2011 Domaine Louis Michel Chablis Grand Cru "Grenouilles"

SKU #1235755 91-94 points Robert Parker's Wine Advocate

 The 2011 Chablis Grenouilles boasts gorgeous depth and sheer power. This is a decidedly big, fleshy wine laced with dried pears, flowers, honey, licorice and spices. There is a verticality to the Grenouilles that is highly appealing. Layers of fruit continue to build to the creamy, resonant finish. My sense is that the Grenouilles will drink well relatively early. Anticipated maturity: 2014+.  (8/2012)

92 points Allen Meadows - Burghound

 This is ripe yet very fresh with notes of iodine, ocean breeze, mineral reduction and dried yellow orchard fruit. Somewhat surprisingly, this is both bigger and richer than the Vaudésir but with first class vibrancy, all wrapped in a saline-infused, explosive and distinctly cool finish. In sum, this moderately dry effort is lovely and in particular the balance is impeccable.  (10/2013)

92 points Stephen Tanzer's International Wine Cellar

 Bright yellow. Musky, deeply pitched aromas of peachy fruit salad, vanilla, honey and hazelnut, with notes of exotic pineapple, apricot and grilled nuts that almost suggest a bit of noble rot. Fat, sweet and stuffed with stone fruit flavors. Plump and full yet shapely too, thanks to nicely integrated acidity. A fruit bomb of a Chablis grand cru, offering considerable early appeal and the concentration for mid-term aging. Jean-Loup Michel noted that this wine is not as high in alcohol as it tended to be when the vines were younger: one of the two parcels was planted in 1954 while the other is about 25 years old, according to Michel.  (7/2013)

92 points Vinous

 Tangerine, cloves, mint and smoke all emerge from the 2011 Chablis Grenouilles. There is lovely depth and focus in the glass, although the Grenouilles comes across as a bit compact relative to most 2011s. This introspective Chablis isn't ready to show all of its cards just yet. Although I expect the Grenouilles to soften a bit in bottle, the style is likely to always remain a bit on the firm side.  (8/2013)

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Price: $69.99
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- It's hard to believe that up until about 30 years ago, this extremely popular varietal hid behind the veil of geographical names like Chablis and Puligny-Montrachet. Now grown all over the world and bottled by its varietal name, Chardonnay has achieved a level of branding unlike any other wine. Surprisingly, though, what you get when you buy Chardonnay can differ greatly from country to country and even within one country, depending on the climate where it's grown and how it is vinified and aged. From fresh, crisp and minerally with apple and lemon notes to rich and buttery with tropical fruit overtones, Chardonnay runs the gamut. In France's Burgundy, Chardonnay is the source of the prized wines of Chablis, Corton-Charlemagne, M√Ęcon, Meursault and Montrachet. It also the foundation of exceptional Champagne, where it is blended with Pinot Noir and Pinot Meunier or vinified on its own into Blanc de Blancs. It is also extremely popular in California, and is gaining popularity in Australia, New Zealand, Italy, Spain and South Africa.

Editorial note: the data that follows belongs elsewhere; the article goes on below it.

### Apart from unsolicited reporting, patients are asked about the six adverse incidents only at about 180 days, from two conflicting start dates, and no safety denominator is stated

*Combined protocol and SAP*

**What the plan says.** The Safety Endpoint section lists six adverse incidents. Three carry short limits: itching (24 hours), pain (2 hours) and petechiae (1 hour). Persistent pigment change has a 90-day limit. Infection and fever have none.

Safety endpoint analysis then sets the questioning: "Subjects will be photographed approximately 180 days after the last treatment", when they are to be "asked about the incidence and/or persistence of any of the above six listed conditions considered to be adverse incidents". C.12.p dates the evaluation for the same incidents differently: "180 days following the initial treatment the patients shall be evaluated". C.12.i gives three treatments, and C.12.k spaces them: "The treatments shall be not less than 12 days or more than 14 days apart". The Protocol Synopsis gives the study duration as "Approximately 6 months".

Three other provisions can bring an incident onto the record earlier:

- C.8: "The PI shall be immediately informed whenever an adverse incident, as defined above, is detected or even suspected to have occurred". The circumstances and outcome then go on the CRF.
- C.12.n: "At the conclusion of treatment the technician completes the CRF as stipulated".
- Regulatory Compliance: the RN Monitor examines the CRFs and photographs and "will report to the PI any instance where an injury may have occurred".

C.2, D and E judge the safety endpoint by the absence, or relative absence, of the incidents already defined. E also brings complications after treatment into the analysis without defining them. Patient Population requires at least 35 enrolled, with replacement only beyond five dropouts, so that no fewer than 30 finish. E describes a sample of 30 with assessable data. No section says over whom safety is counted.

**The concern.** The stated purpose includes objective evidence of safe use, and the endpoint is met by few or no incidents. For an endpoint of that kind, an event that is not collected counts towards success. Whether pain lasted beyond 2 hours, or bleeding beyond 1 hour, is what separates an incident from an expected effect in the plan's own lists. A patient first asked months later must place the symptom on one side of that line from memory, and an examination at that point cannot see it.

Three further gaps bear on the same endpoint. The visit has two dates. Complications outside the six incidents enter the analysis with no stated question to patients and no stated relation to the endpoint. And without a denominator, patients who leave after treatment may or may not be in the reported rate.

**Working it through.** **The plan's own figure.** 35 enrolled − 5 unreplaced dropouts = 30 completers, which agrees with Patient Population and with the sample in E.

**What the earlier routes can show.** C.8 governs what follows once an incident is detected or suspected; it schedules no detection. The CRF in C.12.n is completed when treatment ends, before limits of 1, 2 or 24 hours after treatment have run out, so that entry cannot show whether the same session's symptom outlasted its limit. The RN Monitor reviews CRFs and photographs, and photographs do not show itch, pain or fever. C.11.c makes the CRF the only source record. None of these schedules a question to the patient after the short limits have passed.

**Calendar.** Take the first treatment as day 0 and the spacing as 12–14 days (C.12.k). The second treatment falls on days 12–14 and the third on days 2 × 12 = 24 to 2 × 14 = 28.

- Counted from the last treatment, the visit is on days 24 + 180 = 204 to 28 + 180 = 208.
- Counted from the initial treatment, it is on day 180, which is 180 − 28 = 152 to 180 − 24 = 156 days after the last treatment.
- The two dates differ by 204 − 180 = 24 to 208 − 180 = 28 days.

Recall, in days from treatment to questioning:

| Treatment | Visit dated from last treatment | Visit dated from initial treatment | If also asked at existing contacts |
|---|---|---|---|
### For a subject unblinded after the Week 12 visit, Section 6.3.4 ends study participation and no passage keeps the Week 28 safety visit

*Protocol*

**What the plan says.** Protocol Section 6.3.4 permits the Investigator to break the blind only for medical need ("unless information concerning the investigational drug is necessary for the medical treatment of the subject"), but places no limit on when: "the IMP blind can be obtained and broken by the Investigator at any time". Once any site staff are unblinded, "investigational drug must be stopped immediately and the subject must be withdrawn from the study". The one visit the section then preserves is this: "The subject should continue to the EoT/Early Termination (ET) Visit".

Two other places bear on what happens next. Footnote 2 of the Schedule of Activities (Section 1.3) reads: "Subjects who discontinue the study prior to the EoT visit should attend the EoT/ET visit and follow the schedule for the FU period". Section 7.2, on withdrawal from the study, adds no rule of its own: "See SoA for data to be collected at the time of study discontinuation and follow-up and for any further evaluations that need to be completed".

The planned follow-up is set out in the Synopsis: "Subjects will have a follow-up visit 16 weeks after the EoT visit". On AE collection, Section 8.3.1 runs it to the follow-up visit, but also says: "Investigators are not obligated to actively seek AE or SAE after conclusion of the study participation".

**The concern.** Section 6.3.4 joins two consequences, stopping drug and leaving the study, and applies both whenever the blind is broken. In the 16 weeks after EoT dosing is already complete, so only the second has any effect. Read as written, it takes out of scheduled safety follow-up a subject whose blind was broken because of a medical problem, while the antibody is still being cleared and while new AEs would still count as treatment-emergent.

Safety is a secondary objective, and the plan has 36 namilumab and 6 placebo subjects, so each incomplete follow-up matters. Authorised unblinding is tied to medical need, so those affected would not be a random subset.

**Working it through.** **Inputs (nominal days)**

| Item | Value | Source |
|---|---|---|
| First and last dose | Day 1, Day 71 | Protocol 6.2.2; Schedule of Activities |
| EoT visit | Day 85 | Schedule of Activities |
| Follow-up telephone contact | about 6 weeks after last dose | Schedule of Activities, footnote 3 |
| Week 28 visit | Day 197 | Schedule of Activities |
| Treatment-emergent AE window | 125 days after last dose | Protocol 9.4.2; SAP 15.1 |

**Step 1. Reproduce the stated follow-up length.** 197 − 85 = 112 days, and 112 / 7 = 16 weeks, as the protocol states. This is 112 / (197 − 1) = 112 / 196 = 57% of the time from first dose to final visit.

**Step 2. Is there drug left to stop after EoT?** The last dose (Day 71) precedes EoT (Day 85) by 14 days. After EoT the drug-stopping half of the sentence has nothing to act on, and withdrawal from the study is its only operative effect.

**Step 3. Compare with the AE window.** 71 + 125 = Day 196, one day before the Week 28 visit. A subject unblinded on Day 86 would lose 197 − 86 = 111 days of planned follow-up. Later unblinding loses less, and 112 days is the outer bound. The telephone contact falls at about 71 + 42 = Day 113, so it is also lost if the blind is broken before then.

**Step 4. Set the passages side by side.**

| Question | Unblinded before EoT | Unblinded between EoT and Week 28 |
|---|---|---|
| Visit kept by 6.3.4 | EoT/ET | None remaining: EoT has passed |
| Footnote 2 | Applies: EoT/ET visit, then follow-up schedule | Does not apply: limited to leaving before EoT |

- When it comes to wine, France stands alone. No other country can beat it in terms of quality and diversity. And while many of its Region, Bordeaux, Burgundy and Champagne most obviously, produce wine as rare, as sought-after and nearly as expensive as gold, there are just as many obscurities and values to be had from little known appellations throughout the country. To learn everything there is to know about French wine would take a lifetime. To understand and appreciate French wine, one only has to begin tasting them. Click for a list of bestselling items from all of France.


- The region north of the Cote d'Or, famous for its steely dry white wines made from Chardonnay. There are 7 Grands Crus vineyards, and numerous Premier Crus. Unfortunately, the name has been borrowed and badly abused by producers of inferior white wines in the US as well as in Australia. True French Chablis is a delicate, stony, crisp Chardonnay, bearing no resemblance to the anonymous plonk so labeled here.